Buying a home is a major decision that will affect your finances for the next 15 to 30 years.
Figuring out how much house you can afford helps you stay within your price range when looking for a new home. It also ensures you don’t get stuck with a mortgage you can’t afford. They also affect your ability to get a mortgage and influence the interest rate on your home loan.
Determining how much house you can afford starts with a thorough examination of your finances. You’ll need to tally up your household income, your monthly debt payments, your living expenses, and your savings.
How Big a Mortgage Can I Afford?
As a general rule of thumb, you can afford a mortgage that is 2 to 2.5 times your gross income. Ultimately, your income, debts, assets, and liabilities determine how much house you can afford. Your down payment and credit history impact your ability to get a mortgage and the interest rate you pay.
The 28/36 rule is a rule lenders often use to determine how big a mortgage you can afford.
What Is the 28/36 Rule?
The 28/36 rule determines the maximum amount of your pre-tax income you should spend on housing and debt payments. The 28/36 rule states that your housing expenses should not exceed 28% of your gross monthly income, and your debt payments should not exceed 36% of your gross monthly income.
Two core principles make up the 28/36 rule:
- Your monthly housing costs should not exceed 28 percent of your monthly pre-tax income. Your housing costs include taxes and insurance. The ratio of housing expenses to income is often called your housing expense ratio or PITI ratio, which stands for principal, interest, taxes, and insurance.
- Your total debt payments should be no more than 36 percent of your gross monthly income. Debts include your mortgage, credit card debt, student loans, and other personal loans. The sum of your debts divided by your monthly gross income is your debt-to-income ratio or DTI ratio.
After reviewing your household income and expenses, you might have difficulty getting a mortgage if you find that you’re over one or both of these percentages. You might want to focus on increasing your annual income or lowering your monthly housing costs and reducing other monthly expenses before you go shopping for a new home.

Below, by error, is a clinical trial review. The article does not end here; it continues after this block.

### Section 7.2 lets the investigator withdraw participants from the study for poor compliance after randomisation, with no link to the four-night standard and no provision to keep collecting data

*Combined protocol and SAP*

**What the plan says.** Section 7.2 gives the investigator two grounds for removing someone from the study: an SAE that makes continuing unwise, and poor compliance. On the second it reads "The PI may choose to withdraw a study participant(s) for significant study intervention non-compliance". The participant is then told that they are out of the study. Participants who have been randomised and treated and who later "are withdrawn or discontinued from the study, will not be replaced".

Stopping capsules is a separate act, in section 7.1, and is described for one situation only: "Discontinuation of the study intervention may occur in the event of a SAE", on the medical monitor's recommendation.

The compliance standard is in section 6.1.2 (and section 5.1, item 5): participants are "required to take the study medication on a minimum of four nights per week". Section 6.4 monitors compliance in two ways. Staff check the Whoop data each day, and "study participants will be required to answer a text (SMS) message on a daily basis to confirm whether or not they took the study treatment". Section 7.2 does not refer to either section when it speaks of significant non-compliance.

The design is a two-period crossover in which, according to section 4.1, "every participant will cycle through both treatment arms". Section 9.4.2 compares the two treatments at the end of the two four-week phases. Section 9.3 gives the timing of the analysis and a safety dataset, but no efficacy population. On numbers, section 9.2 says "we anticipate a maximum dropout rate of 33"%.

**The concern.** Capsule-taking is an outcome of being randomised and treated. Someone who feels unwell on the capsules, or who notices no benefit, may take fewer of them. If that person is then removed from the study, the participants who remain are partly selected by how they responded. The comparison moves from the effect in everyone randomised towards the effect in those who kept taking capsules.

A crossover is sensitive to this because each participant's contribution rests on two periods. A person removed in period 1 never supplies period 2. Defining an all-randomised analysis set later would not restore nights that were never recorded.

Suppose your housing expense ratio and your DTI ratio fall within these guidelines. In that case, there are still several additional factors involved with qualifying for a mortgage and working out how much house you can afford.
Factors Affecting How Much House You Can Afford
In addition to your housing costs to income ratio and your debt to income ratio, which are major factors, several other things affect how much house you can afford.
Consider the following before you start house hunting:
Mortgage Term Length
Your mortgage term is the amount of time you have to pay back your loan. The most common home loan terms are 15 and 30 years.
Your mortgage term has a significant impact on your monthly payment. For example:
If you buy a $200,000 house with a 30 year fixed rate mortgage at 3.5%, your monthly payment is $898, excluding taxes and insurance. The total cost of your mortgage is $323,312.
If you buy a $200,000 house and go for the shorter term with a 15-year fixed-rate mortgage at 3.5%, your monthly payments, excluding taxes and insurance, are $1,430. The total cost of your mortgage is $257,358.
A 15-year mortgage saves you money over the life of the loan but comes with higher monthly payments.
After your mortgage application is approved and you close on your home loan, your monthly mortgage payment will likely be your largest monthly debt payment. It’s vital to ensure you can afford it.
Your potential monthly mortgage payment is the most significant determining factor in how much home you can afford.
Your mortgage rate is the interest rate you pay on your mortgage. Lenders set mortgage rates, and rates can be fixed or adjustable, meaning they can stay the same or fluctuate over the life of the loan.
Interest rates vary by lender. The rate you get depends on your credit score, the size of your down payment, and other factors.
Suppose you buy our example $200,000 home with a 15-year fixed mortgage as above. But you change the mortgage interest rate from 3.5% to 4%. Your payment goes up from $1,430 to $1,479. With a half a percent increase, the total cost of the mortgage goes from $257,358 to $266,288.
Slight differences in mortgage rates might seem insignificant, but they can add up to thousands of dollars in interest over the term of your loan. Your mortgage rate also affects your monthly payment, which largely determines how much you can afford to spend on a new home. For these reasons, it’s essential to shop around for the best rate.
Your credit score is a critical component of the homebuying process. Your credit history affects whether you qualify for a mortgage, what type of loan you can get, and your interest rate.
You generally need a credit score of 620 or higher to secure a mortgage loan, as that’s the minimum score most lenders will consider for a conventional loan. It is possible to get a mortgage with a lower score, however. Other types of mortgage loans through government-backed programs like FHA loans or VA loans allow credit scores in the 500s.
Check your credit before you start the mortgage application process. Get your credit report from each of the big three credit bureaus: Equifax, Experian, and TransUnion. You can get a free copy of your report from each agency through AnnualCreditReport.com.